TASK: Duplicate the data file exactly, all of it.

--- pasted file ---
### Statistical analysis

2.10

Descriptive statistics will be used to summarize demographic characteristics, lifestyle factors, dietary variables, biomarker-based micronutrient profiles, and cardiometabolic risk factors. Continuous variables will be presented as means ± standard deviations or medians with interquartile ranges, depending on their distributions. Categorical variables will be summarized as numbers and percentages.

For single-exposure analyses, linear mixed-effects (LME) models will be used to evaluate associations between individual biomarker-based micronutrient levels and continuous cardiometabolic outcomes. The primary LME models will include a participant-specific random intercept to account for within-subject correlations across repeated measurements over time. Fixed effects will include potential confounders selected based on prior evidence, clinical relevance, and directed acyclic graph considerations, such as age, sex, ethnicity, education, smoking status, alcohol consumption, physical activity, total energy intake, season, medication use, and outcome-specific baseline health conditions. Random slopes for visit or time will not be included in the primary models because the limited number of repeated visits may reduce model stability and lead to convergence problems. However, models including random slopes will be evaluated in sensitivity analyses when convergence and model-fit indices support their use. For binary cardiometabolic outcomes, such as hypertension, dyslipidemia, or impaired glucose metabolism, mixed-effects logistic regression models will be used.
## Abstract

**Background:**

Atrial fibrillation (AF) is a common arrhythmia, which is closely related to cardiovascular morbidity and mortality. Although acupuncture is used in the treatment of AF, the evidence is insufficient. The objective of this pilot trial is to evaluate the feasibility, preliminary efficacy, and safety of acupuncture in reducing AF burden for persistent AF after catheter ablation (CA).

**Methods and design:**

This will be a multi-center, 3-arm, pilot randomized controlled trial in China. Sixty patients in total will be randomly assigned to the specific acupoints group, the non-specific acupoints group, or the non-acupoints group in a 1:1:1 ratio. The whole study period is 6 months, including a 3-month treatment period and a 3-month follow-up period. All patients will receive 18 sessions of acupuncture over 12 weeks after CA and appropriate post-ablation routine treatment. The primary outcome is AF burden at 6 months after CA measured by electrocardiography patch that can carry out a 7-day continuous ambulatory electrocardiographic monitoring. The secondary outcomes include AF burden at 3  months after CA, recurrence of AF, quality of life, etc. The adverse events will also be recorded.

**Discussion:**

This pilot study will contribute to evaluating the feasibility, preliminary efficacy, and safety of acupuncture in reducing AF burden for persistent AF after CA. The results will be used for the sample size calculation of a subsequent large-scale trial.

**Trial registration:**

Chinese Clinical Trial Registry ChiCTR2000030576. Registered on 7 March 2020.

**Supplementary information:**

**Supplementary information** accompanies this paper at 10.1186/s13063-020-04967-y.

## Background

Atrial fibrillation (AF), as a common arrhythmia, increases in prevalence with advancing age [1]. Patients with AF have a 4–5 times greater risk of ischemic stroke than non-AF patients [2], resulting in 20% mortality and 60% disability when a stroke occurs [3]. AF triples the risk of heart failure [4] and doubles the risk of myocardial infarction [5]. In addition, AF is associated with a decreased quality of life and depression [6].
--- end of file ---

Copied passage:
### Statistical analysis

2.10

Descriptive statistics will be used to summarize demographic characteristics, lifestyle factors, dietary variables, biomarker-based micronutrient profiles, and cardiometabolic risk factors. Continuous variables will be presented as means ± standard deviations or medians with interquartile ranges, depending on their distributions. Categorical variables will be summarized as numbers and percentages.

For single-exposure analyses, linear mixed-effects (LME) models will be used to evaluate associations between individual biomarker-based micronutrient levels and continuous cardiometabolic outcomes. The primary LME models will include a participant-specific random intercept to account for within-subject correlations across repeated measurements over time. Fixed effects will include potential confounders selected based on prior evidence, clinical relevance, and directed acyclic graph considerations, such as age, sex, ethnicity, education, smoking status, alcohol consumption, physical activity, total energy intake, season, medication use, and outcome-specific baseline health conditions. Random slopes for visit or time will not be included in the primary models because the limited number of repeated visits may reduce model stability and lead to convergence problems. However, models including random slopes will be evaluated in sensitivity analyses when convergence and model-fit indices support their use. For binary cardiometabolic outcomes, such as hypertension, dyslipidemia, or impaired glucose metabolism, mixed-effects logistic regression models will be used.
## Abstract

**Background:**

Atrial fibrillation (AF) is a common arrhythmia, which is closely related to cardiovascular morbidity and mortality. Although acupuncture is used in the treatment of AF, the evidence is insufficient. The objective of this pilot trial is to evaluate the feasibility, preliminary efficacy, and safety of acupuncture in reducing AF burden for persistent AF after catheter ablation (CA).

**Methods and design:**

This will be a multi-center, 3-arm, pilot randomized controlled trial in China. Sixty patients in total will be randomly assigned to the specific acupoints group, the non-specific acupoints group, or the non-acupoints group in a 1:1:1 ratio. The whole study period is 6 months, including a 3-month treatment period and a 3-month follow-up period. All patients will receive 18 sessions of acupuncture over 12 weeks after CA and appropriate post-ablation routine treatment. The primary outcome is AF burden at 6 months after CA measured by electrocardiography patch that can carry out a 7-day continuous ambulatory electrocardiographic monitoring. The secondary outcomes include AF burden at 3  months after CA, recurrence of AF, quality of life, etc. The adverse events will also be recorded.

**Discussion:**

This pilot study will contribute to evaluating the feasibility, preliminary efficacy, and safety of acupuncture in reducing AF burden for persistent AF after CA. The results will be used for the sample size calculation of a subsequent large-scale trial.

**Trial registration:**

Chinese Clinical Trial Registry ChiCTR2000030576. Registered on 7 March 2020.

**Supplementary information:**

**Supplementary information** accompanies this paper at 10.1186/s13063-020-04967-y.

## Background

Atrial fibrillation (AF), as a common arrhythmia, increases in prevalence with advancing age [1]. Patients with AF have a 4–5 times greater risk of ischemic stroke than non-AF patients [2], resulting in 20% mortality and 60% disability when a stroke occurs [3]. AF triples the risk of heart failure [4] and doubles the risk of myocardial infarction [5]. In addition, AF is associated with a decreased quality of life and depression [6].